Tech firms are now turning to India’s fast-growing economy as they struggle with China’s strict regulations.
During early October, it was announced that T-Series, a Youtube channel dedicated to Indian music videos, was set to surpass PewDiePie, a Swedish vlogger known for his video game commentaries, as the most subscribed account on Youtube.
Apart from just receiving the video-streaming-subscriber throne, the hidden message behind T-Series´s success is an important one: India is a major expansion market.
While China has the largest base of smartphone users on Earth, US-based tech companies have constantly struggled with the country’s strict regulations, and are now turning to India’s fast-growing economy —which is expected to jump 7.3% year-over-year in 2019, according to the Asian Development Bank— to reach an untapped, massive, growing market.
Across India, smartphone penetration is continuously growing. It sits just below 50% as its user base is estimated to reach 466 million (34% of the population) by 2020, up from the 308 million (24% of the population) in 2018, according to eMarketer. Smartphone users in the U.S. stand at 252 million (77% of the population).
The accelerating economy and a rapid smartphone penetration are both signs that demand for advertising and subscription-based services will continue to peak in India.
Netflix: A competitor that wants in
When some companies —we’re talking about Netflix— hear “growing economy” and “rising smartphone adoption”, they know a window of opportunity has just opened.
After the app reached 120 million global subscribers earlier this year, CEO Reed Hastings claimed that the next 100 million subscribers of Netflix will come from India in an attempt to emulate the big success of Facebook, which has more users there than in any other country, and Whatsapp, the most used app in India.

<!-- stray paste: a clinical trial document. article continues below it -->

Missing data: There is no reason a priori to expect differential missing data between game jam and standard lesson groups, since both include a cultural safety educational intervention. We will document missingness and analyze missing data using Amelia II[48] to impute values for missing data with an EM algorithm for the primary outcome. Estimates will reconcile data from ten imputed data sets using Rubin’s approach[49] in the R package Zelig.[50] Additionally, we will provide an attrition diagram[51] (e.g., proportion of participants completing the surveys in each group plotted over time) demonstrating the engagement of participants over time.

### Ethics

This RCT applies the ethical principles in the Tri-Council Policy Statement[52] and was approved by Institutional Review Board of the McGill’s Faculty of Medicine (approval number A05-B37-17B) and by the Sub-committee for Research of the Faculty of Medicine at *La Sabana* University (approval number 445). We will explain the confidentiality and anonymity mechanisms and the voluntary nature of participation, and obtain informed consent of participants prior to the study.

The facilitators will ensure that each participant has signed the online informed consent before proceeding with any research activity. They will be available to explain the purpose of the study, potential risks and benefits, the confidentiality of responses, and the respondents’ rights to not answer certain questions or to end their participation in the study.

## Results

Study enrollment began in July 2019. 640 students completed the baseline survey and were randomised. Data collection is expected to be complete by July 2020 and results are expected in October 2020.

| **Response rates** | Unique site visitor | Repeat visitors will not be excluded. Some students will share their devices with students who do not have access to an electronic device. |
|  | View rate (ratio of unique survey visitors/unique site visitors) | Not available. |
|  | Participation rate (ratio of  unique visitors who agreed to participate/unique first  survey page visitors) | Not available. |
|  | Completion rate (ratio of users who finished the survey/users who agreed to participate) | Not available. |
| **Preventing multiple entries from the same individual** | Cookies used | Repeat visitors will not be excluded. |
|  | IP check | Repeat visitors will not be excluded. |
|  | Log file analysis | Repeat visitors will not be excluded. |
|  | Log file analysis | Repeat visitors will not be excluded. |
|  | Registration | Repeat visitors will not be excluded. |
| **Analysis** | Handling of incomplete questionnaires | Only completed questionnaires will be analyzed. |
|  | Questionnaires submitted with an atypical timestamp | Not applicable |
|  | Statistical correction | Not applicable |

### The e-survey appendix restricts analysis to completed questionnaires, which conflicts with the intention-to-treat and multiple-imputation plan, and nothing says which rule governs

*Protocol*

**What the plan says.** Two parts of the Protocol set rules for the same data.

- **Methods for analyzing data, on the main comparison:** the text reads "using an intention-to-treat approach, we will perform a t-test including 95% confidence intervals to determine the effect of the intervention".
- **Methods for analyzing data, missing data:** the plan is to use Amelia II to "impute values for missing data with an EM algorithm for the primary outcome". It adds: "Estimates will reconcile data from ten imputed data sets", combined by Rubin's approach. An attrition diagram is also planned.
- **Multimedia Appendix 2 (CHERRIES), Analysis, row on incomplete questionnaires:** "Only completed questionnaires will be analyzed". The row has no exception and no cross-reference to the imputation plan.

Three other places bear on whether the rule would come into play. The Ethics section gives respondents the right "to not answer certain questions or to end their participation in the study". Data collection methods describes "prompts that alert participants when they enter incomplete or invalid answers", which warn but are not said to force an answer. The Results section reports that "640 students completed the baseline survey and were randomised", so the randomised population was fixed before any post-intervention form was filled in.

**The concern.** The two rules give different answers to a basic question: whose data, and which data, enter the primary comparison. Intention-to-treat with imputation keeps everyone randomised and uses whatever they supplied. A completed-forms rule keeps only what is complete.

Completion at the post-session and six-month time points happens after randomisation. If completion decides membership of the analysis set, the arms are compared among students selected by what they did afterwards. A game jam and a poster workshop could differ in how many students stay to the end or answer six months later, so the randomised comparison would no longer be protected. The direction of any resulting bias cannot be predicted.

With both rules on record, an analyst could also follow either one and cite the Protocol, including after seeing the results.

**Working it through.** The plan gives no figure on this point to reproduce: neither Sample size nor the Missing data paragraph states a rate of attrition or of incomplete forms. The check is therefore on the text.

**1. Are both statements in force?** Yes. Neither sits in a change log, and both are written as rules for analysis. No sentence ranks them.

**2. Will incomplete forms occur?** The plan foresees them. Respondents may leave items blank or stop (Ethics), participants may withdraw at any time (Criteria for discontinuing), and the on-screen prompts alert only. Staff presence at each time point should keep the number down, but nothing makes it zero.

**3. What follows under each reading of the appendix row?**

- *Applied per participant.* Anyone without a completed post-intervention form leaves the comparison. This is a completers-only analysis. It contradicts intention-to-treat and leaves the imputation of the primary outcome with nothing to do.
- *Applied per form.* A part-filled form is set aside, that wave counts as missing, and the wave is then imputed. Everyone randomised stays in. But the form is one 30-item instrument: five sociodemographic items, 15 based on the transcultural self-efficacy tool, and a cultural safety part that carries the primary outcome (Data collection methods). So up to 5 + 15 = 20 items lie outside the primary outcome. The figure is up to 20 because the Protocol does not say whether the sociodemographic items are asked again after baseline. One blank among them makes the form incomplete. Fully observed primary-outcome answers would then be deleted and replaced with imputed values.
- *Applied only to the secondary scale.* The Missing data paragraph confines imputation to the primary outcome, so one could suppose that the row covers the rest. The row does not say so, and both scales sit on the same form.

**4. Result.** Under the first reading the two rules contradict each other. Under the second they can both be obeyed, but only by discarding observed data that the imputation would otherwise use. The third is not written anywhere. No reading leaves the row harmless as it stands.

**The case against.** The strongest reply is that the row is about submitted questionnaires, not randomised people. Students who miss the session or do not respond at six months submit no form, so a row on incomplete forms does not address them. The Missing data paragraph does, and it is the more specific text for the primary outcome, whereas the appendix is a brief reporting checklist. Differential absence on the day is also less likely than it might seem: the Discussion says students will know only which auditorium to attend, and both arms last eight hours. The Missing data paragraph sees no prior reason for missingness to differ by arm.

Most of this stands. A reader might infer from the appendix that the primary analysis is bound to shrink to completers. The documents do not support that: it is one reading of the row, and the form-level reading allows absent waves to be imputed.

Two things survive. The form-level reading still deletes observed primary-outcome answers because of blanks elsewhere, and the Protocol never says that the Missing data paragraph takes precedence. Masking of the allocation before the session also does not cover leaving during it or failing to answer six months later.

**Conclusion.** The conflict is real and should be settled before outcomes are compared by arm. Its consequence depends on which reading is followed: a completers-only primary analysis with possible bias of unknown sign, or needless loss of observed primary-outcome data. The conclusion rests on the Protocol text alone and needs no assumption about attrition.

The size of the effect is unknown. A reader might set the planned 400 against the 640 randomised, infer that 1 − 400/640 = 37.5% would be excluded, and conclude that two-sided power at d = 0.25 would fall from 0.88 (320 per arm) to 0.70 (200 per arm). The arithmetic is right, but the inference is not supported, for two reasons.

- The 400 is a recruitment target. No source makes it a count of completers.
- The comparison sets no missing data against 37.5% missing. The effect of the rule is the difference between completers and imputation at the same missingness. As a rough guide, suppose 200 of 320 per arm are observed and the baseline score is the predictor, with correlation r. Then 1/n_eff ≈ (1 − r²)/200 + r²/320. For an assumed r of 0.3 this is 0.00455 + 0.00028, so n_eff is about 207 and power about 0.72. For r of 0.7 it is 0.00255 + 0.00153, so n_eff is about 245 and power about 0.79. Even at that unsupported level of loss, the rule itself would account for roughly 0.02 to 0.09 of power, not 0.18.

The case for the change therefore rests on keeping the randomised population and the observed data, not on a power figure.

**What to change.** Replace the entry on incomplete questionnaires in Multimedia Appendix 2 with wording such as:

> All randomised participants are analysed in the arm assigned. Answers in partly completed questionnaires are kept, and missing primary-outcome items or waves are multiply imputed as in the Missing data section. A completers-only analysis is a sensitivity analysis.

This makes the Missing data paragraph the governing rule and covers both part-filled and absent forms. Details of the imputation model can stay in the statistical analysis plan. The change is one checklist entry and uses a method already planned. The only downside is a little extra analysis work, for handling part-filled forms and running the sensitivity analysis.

The streaming service is already in half of all U.S. households, according to a Markets Insider report, which means international markets are the company‘s next move, despite already having a steady base in India.
Releasing local titles like “Sacred Games and Ghoul” has pushed Netflix to a new level of success in the country, said Chief Content Officer Ted Sarandos, explaining why 30 of the 700 Netflix titles of 2018 are international projects. Local shows are turning Hasting’s call into a reality. Much like Stranger Things has done in the U.S., Netflix is searching for stories that will inspire passionate fandoms to grow into empires with multiple seasons, video-games, and a merchandise lineup.
But with every growing chance, there is a challenge, and for Netflix it means battling with competitive pricing in India, as the service is currently available at a price of $7.80 to $12.30 (approximately 500-800 rupees) depending on the subscription plan, significantly higher than Amazon Video, which stands at $1.90 (129 rupees) per month plan.
Despite that competition is still a working matter for Netflix, Amazon is already beating them in Indian territory. By the end of 2017, Amazon held about 10% of the over-the-top streaming market in India versus Netflix’s 8% market share.
The table is set, the conditions are laid out and both companies are just getting started in the country, so hold your bets for now, because a battle for India is just starting engines.